And Ehud put forth his left hand, and took the dagger from his right thigh, and thrust it into his belly:
And the haft also went in after the blade; and the fat closed upon the blade, so that he could not draw the dagger out of his belly; and the dirt came out.
The King James Version and margin give different explanations of the last words of this verse. Others explain it of a vestibule or chamber, through which Ehud passed into the porch where the entrance doors were. He locked the doors, took the key with him; and then retired through the midst of the attendants below (or: more probably, through the door which communicated directly with the outside).

Then Ehud went forth through the porch, and shut the doors of the parlour upon him, and locked them.
When he was gone out, his servants came; and when they saw that, behold, the doors of the parlour were locked, they said, Surely he covereth his feet in his summer chamber.
He covereth his feet - Compare the marginal references. The explanation of the phrase as "taking sleep" suits both passages best.

And they tarried till they were ashamed: and, behold, he opened not the doors of the parlour; therefore they took a key, and opened them: and, behold, their lord was fallen down dead on the earth.
A key - literally, "an opener." Probably a wooden instrument with which they either lifted up the latch within, or drew back the wooden bar or bolt. The chief officer of Eglon's household probably had a second key (compare Isaiah 22:15, Isaiah 22:20-22; Isaiah 37:2).

And Ehud escaped while they tarried, and passed beyond the quarries, and escaped unto Seirath.
Seirath - "The forest" or "weald," which evidently bordered on the cultivated plain near Gilgal, and extended into "the mountain or hill country of Ephraim." Once there, he was safe from pursuit (compare 1 Samuel 13:6), and quickly collected a strong force of Ephraimires and probably the bordering Benjamites.

And it came to pass, when he was come, that he blew a trumpet in the mountain of Ephraim, and the children of Israel went down with him from the mount, and he before them.
And he said unto them, Follow after me: for the LORD hath delivered your enemies the Moabites into your hand. And they went down after him, and took the fords of Jordan toward Moab, and suffered not a man to pass over.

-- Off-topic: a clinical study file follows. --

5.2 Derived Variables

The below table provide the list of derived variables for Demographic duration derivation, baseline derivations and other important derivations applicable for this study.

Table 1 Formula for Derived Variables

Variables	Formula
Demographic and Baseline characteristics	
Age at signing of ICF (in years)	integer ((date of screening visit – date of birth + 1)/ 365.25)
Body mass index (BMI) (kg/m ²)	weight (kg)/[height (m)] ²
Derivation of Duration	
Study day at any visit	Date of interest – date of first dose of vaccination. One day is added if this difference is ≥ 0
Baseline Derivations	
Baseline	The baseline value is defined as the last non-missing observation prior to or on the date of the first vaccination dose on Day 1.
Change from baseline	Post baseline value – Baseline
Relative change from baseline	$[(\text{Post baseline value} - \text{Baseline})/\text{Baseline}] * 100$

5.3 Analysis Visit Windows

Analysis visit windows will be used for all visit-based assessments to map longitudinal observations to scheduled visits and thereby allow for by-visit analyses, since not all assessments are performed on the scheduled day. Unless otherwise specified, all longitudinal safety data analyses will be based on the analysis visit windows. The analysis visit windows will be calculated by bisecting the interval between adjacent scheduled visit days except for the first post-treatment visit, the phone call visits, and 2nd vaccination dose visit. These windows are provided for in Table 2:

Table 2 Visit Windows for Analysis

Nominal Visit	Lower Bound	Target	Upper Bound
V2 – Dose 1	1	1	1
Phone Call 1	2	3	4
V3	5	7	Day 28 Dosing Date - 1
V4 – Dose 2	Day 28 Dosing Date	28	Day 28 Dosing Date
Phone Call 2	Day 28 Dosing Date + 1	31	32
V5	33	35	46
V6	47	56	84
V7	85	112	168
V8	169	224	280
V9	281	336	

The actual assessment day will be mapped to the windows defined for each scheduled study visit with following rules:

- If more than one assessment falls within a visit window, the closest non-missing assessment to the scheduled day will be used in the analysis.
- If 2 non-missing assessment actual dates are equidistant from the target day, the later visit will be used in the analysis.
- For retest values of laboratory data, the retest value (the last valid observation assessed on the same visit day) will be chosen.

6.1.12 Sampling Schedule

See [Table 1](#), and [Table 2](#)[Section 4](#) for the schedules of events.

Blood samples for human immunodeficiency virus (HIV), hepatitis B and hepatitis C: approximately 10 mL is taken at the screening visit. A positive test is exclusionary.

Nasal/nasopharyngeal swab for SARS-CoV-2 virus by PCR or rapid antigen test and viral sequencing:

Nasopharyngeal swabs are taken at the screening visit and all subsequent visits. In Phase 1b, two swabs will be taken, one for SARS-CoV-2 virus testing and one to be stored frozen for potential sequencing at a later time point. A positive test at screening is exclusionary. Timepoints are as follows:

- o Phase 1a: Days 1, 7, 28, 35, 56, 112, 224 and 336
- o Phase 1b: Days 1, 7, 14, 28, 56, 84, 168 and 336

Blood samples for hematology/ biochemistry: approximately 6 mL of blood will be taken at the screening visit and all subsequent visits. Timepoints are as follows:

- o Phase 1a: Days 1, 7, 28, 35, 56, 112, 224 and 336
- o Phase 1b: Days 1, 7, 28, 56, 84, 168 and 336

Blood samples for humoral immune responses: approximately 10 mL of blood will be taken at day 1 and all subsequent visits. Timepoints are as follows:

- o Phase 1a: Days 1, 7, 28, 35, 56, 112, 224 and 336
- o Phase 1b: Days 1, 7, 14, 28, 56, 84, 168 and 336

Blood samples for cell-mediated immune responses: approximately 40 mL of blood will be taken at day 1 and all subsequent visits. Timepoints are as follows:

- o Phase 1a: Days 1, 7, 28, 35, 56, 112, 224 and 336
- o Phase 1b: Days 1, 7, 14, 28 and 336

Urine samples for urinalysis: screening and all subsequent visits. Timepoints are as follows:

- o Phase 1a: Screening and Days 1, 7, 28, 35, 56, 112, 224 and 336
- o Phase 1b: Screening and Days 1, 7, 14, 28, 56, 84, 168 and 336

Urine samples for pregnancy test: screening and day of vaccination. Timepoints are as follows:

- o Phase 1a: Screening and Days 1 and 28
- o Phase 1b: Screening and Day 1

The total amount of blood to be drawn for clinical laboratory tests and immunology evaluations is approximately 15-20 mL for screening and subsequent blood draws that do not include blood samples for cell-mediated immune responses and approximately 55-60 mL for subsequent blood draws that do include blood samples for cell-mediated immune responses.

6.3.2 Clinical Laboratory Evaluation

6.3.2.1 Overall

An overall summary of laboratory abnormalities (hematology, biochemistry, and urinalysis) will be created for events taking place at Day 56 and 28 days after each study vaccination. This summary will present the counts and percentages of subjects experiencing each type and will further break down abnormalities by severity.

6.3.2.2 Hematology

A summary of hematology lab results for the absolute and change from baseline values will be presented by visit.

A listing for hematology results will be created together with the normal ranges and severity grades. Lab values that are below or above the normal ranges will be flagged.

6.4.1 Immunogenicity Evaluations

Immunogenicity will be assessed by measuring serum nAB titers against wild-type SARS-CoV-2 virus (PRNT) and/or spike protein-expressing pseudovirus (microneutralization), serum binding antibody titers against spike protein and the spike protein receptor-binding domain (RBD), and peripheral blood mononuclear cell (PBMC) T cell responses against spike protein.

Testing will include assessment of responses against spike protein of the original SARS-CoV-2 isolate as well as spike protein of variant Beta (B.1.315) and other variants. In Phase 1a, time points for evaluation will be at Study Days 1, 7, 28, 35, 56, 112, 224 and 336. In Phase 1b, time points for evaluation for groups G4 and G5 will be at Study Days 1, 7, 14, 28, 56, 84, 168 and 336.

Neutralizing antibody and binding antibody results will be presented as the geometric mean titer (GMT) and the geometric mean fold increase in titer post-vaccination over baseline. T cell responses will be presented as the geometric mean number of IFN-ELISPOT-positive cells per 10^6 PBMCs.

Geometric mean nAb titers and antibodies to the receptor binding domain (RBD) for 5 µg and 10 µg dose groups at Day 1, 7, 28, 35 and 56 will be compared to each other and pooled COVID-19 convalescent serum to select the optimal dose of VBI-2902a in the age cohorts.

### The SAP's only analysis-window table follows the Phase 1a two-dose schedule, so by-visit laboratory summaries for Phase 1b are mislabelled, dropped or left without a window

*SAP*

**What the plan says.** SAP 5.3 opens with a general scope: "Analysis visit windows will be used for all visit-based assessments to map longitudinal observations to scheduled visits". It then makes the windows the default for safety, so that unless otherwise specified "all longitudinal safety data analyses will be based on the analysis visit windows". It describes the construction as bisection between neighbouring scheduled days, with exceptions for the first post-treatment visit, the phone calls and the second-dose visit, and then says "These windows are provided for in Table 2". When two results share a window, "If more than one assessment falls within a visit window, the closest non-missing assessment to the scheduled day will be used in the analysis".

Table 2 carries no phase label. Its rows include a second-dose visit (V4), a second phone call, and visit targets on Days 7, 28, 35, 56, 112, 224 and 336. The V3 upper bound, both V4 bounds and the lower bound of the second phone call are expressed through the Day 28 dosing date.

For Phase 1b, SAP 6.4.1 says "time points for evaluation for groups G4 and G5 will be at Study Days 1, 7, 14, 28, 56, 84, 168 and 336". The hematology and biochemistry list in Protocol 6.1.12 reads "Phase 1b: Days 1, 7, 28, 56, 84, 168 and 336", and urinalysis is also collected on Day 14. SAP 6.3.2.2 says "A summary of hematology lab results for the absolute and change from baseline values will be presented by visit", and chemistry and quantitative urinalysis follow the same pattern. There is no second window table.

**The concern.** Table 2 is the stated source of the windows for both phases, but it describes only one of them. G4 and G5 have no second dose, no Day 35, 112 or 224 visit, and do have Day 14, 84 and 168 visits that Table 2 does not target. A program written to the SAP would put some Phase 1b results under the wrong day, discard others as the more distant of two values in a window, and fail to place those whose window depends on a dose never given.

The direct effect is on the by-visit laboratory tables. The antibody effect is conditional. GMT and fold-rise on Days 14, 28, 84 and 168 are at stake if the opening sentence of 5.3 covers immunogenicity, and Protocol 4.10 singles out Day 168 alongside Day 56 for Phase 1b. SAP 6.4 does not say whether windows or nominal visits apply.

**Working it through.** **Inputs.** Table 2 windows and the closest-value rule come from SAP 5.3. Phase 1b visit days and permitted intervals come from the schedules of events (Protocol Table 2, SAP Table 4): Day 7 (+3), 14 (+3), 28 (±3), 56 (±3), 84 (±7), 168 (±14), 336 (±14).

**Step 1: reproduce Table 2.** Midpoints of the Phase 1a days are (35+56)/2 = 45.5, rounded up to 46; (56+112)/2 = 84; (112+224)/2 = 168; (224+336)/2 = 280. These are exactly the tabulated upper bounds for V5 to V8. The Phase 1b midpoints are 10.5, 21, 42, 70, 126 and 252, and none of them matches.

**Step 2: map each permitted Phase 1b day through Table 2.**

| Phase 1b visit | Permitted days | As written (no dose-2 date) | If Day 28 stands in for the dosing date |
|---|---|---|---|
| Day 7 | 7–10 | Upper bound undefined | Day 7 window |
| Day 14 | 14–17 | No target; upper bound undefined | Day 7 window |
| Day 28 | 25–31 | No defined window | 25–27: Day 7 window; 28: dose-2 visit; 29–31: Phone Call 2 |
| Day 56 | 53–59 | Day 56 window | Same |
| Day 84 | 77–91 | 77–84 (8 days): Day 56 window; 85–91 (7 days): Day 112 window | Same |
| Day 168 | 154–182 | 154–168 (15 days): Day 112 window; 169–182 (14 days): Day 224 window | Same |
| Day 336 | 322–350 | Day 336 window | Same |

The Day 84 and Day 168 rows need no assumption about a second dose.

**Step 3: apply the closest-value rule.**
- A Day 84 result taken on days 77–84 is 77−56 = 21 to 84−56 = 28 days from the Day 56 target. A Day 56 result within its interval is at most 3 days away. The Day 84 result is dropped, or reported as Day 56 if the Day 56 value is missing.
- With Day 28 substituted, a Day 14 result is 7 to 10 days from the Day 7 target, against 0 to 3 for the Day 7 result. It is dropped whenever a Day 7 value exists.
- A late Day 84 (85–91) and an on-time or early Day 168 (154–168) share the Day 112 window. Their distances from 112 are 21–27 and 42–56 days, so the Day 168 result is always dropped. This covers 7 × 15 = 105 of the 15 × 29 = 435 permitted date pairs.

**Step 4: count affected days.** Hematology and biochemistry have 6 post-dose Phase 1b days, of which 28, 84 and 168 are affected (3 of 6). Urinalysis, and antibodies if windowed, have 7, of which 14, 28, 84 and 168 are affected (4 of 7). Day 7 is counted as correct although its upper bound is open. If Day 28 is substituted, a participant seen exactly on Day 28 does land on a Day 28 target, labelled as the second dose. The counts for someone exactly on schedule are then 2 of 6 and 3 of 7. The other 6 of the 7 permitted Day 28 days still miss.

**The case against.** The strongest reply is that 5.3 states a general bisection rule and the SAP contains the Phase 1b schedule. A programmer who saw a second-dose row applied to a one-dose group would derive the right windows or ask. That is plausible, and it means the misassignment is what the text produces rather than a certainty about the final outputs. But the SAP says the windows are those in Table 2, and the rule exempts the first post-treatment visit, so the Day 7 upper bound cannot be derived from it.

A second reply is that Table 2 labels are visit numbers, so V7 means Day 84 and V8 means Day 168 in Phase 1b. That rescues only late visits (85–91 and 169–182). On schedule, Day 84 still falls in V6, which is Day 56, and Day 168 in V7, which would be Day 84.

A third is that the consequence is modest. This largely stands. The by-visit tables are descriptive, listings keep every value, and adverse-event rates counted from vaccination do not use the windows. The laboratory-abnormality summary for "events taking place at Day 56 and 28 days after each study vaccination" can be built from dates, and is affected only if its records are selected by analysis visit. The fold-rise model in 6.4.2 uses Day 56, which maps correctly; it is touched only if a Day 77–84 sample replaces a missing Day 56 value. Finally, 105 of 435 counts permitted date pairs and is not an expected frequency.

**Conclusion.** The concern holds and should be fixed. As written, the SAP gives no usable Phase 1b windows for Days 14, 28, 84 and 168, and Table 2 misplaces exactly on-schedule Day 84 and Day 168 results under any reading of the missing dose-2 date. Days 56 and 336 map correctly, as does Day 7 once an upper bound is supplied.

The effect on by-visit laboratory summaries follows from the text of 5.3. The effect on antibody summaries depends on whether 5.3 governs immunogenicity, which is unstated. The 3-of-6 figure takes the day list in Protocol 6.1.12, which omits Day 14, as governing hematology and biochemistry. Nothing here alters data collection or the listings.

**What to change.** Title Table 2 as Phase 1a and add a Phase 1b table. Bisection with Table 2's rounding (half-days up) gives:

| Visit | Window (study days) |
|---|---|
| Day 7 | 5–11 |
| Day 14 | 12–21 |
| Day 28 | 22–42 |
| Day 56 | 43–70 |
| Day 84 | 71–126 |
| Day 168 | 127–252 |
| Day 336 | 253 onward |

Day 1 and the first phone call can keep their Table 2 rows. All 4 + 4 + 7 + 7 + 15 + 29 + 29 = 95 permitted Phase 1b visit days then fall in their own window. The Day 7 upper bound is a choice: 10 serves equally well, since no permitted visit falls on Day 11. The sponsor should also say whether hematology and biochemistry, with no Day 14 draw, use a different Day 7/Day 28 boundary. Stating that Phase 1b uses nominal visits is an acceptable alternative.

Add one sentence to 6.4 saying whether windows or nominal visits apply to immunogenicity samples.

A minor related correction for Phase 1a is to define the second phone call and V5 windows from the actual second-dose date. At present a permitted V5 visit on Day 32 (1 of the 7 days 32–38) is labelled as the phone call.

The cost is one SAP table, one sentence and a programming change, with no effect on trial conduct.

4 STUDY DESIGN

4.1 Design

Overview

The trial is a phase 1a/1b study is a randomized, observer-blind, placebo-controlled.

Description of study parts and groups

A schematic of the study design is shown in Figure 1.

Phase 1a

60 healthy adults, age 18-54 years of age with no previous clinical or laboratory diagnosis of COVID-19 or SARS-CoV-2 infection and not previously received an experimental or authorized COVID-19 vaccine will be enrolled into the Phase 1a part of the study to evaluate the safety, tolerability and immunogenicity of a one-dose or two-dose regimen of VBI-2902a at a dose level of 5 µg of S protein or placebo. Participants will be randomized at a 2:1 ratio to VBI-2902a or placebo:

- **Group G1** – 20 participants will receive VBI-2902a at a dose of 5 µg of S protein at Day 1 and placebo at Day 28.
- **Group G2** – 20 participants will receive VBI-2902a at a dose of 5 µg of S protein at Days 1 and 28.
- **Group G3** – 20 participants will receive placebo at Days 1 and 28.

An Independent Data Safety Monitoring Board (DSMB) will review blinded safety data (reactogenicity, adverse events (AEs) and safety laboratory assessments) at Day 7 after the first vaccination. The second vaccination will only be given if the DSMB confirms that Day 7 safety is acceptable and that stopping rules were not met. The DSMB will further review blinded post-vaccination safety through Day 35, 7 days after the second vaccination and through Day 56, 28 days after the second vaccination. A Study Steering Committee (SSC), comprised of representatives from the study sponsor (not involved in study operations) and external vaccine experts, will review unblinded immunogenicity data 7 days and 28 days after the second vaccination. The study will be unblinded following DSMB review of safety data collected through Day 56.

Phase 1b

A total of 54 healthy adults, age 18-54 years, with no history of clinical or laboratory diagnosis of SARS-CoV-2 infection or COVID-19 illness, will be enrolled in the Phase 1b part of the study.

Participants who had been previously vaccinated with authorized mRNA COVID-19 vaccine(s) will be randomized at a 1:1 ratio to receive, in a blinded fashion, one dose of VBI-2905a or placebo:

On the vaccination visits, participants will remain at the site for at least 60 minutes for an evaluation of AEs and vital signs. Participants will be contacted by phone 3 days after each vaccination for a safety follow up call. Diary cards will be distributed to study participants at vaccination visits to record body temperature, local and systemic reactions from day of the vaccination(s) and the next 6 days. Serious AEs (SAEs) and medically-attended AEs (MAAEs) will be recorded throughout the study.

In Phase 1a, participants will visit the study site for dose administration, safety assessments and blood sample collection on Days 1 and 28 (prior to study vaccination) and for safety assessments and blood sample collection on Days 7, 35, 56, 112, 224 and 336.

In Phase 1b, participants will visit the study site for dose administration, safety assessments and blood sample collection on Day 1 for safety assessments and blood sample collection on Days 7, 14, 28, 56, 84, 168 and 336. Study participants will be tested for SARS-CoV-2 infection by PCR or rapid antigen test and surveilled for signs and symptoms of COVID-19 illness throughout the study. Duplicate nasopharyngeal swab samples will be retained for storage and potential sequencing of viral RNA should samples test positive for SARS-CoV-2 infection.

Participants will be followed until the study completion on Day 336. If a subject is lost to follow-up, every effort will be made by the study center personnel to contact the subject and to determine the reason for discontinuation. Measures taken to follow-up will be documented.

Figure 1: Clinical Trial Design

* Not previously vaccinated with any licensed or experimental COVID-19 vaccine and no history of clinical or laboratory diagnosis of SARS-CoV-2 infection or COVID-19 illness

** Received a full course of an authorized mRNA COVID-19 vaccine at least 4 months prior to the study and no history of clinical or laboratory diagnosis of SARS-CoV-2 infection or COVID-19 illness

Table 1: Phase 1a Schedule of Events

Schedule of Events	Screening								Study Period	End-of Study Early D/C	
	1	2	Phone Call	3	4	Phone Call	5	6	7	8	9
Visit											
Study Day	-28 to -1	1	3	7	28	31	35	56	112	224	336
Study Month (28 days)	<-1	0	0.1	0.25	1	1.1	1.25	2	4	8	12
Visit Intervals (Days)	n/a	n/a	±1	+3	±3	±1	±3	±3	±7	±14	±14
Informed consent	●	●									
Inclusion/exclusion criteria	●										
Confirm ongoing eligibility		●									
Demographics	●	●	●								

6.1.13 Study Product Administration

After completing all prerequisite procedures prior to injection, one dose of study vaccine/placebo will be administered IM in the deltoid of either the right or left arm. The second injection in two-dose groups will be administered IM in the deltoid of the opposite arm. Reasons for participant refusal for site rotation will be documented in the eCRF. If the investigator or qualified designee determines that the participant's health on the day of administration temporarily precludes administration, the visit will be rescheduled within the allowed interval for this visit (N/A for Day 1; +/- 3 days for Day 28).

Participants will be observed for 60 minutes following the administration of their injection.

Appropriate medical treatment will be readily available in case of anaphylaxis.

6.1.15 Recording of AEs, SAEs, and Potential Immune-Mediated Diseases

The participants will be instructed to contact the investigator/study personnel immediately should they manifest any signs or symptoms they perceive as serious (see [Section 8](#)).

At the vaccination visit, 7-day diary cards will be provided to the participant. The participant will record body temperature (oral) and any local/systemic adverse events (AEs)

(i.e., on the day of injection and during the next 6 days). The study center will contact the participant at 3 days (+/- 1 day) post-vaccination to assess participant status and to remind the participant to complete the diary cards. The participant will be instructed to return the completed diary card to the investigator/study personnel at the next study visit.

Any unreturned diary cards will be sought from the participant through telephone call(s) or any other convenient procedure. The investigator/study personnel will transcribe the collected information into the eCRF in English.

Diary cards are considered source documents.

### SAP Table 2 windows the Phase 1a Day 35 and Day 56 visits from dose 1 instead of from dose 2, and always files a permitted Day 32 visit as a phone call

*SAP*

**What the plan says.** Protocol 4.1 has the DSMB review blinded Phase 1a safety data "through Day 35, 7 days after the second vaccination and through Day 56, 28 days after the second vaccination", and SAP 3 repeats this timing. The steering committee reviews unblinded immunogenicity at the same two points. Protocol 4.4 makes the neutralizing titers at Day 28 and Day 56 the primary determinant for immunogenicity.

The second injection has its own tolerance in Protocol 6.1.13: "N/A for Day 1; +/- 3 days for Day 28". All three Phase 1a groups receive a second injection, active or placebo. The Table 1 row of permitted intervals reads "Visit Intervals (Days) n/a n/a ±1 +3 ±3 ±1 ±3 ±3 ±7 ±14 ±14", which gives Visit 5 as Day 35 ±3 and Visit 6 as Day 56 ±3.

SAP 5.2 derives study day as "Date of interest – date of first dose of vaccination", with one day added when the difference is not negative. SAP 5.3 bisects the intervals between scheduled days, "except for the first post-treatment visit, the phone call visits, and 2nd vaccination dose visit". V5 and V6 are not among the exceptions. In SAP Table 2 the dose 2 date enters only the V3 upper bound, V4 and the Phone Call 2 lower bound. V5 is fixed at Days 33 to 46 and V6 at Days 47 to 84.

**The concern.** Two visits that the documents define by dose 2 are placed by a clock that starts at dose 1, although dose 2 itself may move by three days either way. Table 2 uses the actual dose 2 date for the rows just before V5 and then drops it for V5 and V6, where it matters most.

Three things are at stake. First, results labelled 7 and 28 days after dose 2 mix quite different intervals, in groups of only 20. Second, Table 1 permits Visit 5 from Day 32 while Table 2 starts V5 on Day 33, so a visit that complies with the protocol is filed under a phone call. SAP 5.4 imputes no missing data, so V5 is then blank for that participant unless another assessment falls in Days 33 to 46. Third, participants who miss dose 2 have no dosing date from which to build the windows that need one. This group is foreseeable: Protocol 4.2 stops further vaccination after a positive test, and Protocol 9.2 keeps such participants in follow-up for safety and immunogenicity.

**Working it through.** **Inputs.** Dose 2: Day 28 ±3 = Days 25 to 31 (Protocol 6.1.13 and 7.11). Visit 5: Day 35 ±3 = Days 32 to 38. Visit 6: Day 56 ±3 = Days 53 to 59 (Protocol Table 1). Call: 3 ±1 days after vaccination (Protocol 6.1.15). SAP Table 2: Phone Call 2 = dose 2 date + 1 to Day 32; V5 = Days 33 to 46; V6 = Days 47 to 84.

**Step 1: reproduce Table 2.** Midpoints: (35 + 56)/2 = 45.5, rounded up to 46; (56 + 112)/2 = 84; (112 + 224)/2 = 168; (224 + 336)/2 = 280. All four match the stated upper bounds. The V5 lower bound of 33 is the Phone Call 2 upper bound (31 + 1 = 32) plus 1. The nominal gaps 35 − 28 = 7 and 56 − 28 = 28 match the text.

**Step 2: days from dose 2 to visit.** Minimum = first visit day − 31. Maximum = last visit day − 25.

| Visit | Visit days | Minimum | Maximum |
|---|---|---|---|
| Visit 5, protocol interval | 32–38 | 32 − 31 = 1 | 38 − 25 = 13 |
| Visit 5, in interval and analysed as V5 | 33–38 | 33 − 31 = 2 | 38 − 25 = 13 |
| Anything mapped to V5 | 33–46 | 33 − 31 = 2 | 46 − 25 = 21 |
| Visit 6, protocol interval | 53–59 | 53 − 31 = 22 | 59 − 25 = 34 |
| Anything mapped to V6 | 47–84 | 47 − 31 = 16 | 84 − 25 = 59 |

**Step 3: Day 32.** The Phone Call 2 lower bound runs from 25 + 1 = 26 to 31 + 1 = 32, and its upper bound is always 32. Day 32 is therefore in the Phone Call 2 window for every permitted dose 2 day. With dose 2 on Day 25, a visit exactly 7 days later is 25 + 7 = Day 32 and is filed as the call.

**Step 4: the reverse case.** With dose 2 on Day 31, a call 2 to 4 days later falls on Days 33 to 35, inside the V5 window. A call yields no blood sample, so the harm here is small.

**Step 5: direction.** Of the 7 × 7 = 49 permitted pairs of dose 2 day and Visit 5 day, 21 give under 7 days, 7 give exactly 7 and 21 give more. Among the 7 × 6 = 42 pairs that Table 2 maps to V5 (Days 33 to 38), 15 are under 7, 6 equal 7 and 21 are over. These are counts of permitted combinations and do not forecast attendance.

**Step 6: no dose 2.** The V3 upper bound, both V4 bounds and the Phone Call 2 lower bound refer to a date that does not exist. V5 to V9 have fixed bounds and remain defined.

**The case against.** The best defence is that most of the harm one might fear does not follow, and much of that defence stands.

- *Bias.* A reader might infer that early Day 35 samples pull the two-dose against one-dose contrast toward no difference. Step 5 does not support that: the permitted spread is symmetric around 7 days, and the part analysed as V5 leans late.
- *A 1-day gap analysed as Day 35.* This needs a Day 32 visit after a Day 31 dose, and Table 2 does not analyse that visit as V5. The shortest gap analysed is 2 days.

Ehud "went down" from the mountain of Ephraim into the Jordan valley beneath it, straight to the Jordan fords Joshua 2:7, so as to intercept all communication between the Moabites on the west side and their countrymen on the east.

And they slew of Moab at that time about ten thousand men, all lusty, and all men of valour; and there escaped not a man.
So Moab was subdued that day under the hand of Israel. And the land had rest fourscore years.
The land - i. e. that portion of it which had suffered from the oppression of Moab, probably Benjamin and Ephraim chiefly (see Judges 3:11).

In judging of the nature of Ehud's act there are many considerations which must greatly modify our judgment. Acts of violence or cunning, done in an age when human society applauded such acts, when the best men of the age thought them right, and when men were obliged to take the law into their own hands in self-defense, are very different from the same acts done in an age when the enlightened consciences of men generally condemn them, and when the law of the land and the law of nations give individuals adequate security. We can allow faith and courage and patriotism to Ehud, without being blind to those defective views of moral right which made him and his countrymen glory in an act which in the light of Christianity is a crime. It is remarkable that neither Ehud nor Jael are included in Paul's list in Hebrews 11:32.

And after him was Shamgar the son of Anath, which slew of the Philistines six hundred men with an ox goad: and he also delivered Israel.
From this verse and Judges 5:6 we may gather that Shamgar was contemporary with Jael, and that he only procured a temporary and partial deliverance for Israel by his exploit. He may have been of the tribe of Judah.

An ox goad - An instrument of wood about eight feet long, armed with an iron spike or point at one end, with which to spur the ox at plow, and with an iron scraper at the other end with which to detach the earth from the plowshare when it became encumbered with it. The fact of their deliverer having no better weapon enhances his faith, and the power of his divine helper. At the same time it shows how low the men of Judah were brought at this time, being disarmed by their oppressors Judges 5:8, as was also the case later 1 Samuel 13:19.

Notes on the Bible by Albert Barnes [1834].
Text Courtesy of Internet Sacred Texts Archive.